Friday, 26 June 2015

The Phoenix Flame

The Phoenix Flame – A Study of Fenianism and John Devoy. By Desmond Ryan. Arthur Barker, London, 1937.

This review was written on August 5th 2004

I did not have a very high opinion of Ryan’s writing and I found his early chapters dealing with the origins and growth of the Fenians to be rather confusing and poorly structured, as indeed were the first chapter or two dealing with John Devoy. However, I found the later chapters dealing with Devoy and his huge and long lasting influence on the progress of Irish nationalism to be better written and more absorbing. They gave me a better appreciation of the worth of Desmond Ryan’s work. His book is as much a short biographical note on John Devoy as it is an account of Fenianism, but perhaps this is a logical consequence in view of Devoy’s seminal contribution to Ireland’s political evolution during Fenianism and later, and the long years of Devoy’s life.

John Devoy
I had never read much about the Fenians nor about the New Irelanders who preceded them. I was therefore interested in this work. It is divided into two sections, the first seven chapters dealing with the origins and history of the Fenians and the last with the life and influence of John Devoy. It was an organic nationalistic movement which was the logical successor to Daniel O’Connell and the subsequent less pacifist movement supported by the New Irelanders. Fenianism started after O’Connell had failed to gain Repeal (of the Irish parliament) by constitutional means. That and the failure of the Irish Ireland movement of the 1840s, led to disappointment and disillusionment, particularly among the more ardent nationalists. The emphasis was now on military revolution, a policy which was to end with a return to the more pacific policies in the late 19th century of the Irish Parliamentary Party lead by Butt and later by Parnell, and of Davitt’s Land League. The spirit of Fenianism survived only through the continuous existence of the IRB, dormant until its reorganisation early in the second decade of the twentieth century. My uncle-in-law and godfather, Denis McCullough of Belfast and a few of his colleagues had an important role in its revival.

The Fenians had a huge influence, not only in Ireland but also in Britain and in the British Army. It had critical support among the Irish Americans and the Fenian leaders who had escaped or been deported to the United States and who lead the highly influential Clan na nGaedheal there. Support from America was in terms of money and of ex-American Civil War veterans who came to Ireland to organise and to assist in the proposed revolution. Such American support would have been vital to the success of a rebellion but a serious split in Clan na nGaedheal, added to the problems at home, had a disastrous effect on the prospects of success. The Fenians in Ireland were lead by James Stephens who was an outstanding organiser but he was hopelessly incompetent as a revolutionary because of his caution and indecision, his proneness to self-deception, his poor judgement, his lack of diplomacy and his unwillingness to accept advice from his many supporters. While the Fenian movement was basically a movement of violence and committed to revolutionary methods, the Fenian leaders were totally against unnecessary killings and terrorism, but poor organisation and the independent activities of extremists lead to such events as the murder of policeman Brett by the Fenians in Manchester and the subsequent dynamiting of the walls of Clerkenwell prison which led to the deaths of seven innocent people and of many wounded. These and the subsequent Phoenix Park murders were condemned by the Fenian leadership and were carried out without their authority.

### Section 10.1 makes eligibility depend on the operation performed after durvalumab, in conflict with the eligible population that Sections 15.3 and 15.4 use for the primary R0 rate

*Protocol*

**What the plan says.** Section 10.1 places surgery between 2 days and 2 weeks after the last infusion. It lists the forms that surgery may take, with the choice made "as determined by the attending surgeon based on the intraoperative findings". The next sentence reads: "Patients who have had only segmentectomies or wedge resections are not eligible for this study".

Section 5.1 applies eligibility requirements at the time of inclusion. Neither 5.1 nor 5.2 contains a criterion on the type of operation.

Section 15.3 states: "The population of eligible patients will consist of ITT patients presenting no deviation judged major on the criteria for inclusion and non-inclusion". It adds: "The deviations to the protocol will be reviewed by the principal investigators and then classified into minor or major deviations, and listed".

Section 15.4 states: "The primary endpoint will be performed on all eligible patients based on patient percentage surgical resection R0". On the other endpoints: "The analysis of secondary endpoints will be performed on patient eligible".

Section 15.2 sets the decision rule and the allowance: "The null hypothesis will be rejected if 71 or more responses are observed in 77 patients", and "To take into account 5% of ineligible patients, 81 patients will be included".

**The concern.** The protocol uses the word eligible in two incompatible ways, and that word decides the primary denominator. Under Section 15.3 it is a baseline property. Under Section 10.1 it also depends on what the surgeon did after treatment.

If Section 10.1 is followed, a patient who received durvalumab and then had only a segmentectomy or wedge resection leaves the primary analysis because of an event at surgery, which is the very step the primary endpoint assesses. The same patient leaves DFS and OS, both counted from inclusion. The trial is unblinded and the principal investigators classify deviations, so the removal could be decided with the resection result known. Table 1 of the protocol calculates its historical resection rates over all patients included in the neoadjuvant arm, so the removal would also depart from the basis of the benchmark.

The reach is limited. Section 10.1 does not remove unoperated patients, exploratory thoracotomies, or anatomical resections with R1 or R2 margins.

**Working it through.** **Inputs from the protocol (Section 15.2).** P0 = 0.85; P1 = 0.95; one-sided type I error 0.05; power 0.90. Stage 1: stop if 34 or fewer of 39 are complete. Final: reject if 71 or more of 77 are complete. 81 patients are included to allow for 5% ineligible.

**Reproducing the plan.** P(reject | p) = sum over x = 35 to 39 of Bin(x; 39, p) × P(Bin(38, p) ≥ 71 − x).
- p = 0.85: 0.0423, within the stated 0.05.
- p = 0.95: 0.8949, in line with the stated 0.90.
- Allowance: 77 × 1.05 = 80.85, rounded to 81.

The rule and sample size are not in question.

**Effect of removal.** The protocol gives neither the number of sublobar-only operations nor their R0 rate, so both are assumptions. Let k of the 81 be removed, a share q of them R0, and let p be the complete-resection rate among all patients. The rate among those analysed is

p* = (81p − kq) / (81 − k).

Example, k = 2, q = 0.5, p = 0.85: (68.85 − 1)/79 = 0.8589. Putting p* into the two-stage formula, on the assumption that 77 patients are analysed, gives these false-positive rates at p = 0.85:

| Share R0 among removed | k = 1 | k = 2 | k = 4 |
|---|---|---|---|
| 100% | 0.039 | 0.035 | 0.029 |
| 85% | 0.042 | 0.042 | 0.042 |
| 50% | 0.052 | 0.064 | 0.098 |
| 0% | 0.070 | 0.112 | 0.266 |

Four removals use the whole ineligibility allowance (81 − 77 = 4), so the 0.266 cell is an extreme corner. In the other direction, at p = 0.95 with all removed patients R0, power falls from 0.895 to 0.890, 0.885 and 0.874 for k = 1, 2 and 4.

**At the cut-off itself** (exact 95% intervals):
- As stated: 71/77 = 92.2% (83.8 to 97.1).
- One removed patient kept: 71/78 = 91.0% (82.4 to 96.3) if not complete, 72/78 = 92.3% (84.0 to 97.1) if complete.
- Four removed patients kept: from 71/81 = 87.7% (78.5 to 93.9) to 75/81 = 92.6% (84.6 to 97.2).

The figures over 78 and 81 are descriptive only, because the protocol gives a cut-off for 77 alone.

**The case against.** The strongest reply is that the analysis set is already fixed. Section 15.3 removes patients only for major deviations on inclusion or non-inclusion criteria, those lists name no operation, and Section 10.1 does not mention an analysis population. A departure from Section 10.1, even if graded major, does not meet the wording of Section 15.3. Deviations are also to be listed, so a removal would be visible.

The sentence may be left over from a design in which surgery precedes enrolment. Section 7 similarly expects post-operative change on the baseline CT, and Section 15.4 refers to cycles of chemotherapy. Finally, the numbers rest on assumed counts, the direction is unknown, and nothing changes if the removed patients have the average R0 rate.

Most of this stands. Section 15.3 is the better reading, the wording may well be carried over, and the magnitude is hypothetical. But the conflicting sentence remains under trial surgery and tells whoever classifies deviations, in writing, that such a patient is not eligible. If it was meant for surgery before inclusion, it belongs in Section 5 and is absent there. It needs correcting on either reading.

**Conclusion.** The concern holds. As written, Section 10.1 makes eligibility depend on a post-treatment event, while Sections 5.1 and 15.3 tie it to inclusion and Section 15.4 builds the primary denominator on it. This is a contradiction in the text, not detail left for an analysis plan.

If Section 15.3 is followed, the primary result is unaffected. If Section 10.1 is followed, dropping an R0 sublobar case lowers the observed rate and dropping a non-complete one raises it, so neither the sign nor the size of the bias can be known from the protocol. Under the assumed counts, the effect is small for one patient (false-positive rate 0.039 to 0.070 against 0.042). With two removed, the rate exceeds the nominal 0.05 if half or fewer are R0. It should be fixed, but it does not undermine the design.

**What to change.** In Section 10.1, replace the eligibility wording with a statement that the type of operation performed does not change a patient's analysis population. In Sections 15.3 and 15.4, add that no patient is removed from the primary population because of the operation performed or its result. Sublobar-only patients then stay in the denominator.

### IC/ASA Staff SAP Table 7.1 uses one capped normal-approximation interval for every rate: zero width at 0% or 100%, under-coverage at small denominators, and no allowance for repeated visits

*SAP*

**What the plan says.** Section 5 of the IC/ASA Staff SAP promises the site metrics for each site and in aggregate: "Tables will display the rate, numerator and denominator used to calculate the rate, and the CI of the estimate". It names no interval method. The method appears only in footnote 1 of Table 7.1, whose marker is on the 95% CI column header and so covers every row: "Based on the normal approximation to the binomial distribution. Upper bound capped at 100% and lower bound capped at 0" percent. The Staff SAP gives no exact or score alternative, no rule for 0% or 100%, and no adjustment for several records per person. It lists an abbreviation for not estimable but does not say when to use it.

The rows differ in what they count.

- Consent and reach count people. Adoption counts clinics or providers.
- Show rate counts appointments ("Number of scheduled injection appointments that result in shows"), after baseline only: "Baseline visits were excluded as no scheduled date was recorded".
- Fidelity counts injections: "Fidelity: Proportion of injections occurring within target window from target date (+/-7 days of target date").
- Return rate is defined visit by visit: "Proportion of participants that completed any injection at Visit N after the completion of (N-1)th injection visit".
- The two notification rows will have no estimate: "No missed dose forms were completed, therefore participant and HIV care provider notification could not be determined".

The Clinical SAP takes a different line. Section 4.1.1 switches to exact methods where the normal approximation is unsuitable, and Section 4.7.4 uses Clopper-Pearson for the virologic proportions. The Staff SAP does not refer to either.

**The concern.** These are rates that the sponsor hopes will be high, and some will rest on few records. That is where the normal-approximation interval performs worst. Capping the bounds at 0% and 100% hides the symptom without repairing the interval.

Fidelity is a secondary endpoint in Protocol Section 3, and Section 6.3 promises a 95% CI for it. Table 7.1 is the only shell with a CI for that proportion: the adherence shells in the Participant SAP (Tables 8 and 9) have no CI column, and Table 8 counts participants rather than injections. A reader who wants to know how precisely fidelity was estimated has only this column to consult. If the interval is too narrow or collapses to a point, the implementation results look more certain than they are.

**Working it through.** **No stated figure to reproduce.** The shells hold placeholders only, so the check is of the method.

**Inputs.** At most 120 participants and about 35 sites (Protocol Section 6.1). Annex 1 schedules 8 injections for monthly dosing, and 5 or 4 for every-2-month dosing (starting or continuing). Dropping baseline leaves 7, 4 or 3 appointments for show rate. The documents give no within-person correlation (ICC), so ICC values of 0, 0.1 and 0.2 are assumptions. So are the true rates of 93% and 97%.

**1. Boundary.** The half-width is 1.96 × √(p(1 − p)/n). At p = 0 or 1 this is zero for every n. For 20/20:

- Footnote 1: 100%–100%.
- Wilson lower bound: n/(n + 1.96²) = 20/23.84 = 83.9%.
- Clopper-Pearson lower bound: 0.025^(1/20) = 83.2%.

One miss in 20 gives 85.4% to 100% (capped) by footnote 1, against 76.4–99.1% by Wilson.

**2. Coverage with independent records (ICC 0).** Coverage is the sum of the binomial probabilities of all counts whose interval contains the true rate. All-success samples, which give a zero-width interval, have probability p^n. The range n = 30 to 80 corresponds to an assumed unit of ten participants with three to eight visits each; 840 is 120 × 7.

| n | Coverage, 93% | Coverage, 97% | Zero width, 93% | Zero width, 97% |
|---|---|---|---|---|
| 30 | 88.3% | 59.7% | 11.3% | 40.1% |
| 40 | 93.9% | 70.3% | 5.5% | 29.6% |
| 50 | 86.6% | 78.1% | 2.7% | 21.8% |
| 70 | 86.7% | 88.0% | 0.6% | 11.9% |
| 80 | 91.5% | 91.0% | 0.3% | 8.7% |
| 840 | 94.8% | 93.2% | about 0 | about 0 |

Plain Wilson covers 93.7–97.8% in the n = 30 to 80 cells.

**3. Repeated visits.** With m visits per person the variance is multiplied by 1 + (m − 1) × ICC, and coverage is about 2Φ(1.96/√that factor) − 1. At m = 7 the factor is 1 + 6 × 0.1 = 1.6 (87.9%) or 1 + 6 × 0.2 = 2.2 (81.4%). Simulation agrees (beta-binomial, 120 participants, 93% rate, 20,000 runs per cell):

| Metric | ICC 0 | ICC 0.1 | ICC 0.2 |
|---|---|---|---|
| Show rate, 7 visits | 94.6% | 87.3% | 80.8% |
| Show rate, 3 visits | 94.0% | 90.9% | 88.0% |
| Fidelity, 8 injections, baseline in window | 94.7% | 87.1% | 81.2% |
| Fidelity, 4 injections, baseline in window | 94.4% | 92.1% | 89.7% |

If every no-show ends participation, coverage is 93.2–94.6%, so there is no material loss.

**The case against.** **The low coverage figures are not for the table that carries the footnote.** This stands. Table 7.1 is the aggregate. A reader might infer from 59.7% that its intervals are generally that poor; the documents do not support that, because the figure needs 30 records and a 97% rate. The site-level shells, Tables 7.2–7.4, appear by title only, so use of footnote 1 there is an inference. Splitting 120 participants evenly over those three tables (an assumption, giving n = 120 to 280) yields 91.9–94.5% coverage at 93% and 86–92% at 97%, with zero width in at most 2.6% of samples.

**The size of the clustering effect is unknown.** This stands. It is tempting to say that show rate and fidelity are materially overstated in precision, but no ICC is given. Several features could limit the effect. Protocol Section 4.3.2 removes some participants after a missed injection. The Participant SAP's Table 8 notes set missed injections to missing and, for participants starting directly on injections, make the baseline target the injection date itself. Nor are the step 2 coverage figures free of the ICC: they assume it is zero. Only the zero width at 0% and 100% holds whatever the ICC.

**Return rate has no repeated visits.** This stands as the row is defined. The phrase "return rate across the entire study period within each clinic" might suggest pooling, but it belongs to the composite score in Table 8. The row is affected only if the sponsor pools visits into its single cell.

James Stephens
The movement had its complement of spies and, because of the information supplied by them to the British authorities in Ireland and in Britain, and the indecision of Stephens and his lieutenants to plan and launch a nationwide rebellion, the movement was to lose all its efficacy and to lose the sympathy which it might have received from the people of Ireland and from those in Britain who had moderate views about the justice of Irish nationalism. Nevertheless the Fenian movement was highly effective in furthering the whole cause of Irish nationalism if only because, instead of attempting military victory, the Fenians did achieve some bungling heroism. While Stephens was resisting a decision to initiate a widespread rebellion, the British authorities were gradually arresting, imprisoning and transporting leaders and activists, thanks to information they were receiving from spies within the organisation. The imprisoning and deportation of so many hundreds of Fenians, as John Devoy said with heads erect and defiance on their lips, made a huge contribution to the ultimate goal of Irish independence and, like the influence of the 1916 signatories, the Fenians found victory in defeat. In Desmond Ryan’s word, Fenianism in chains above all proved more powerful than Fenianism in the field.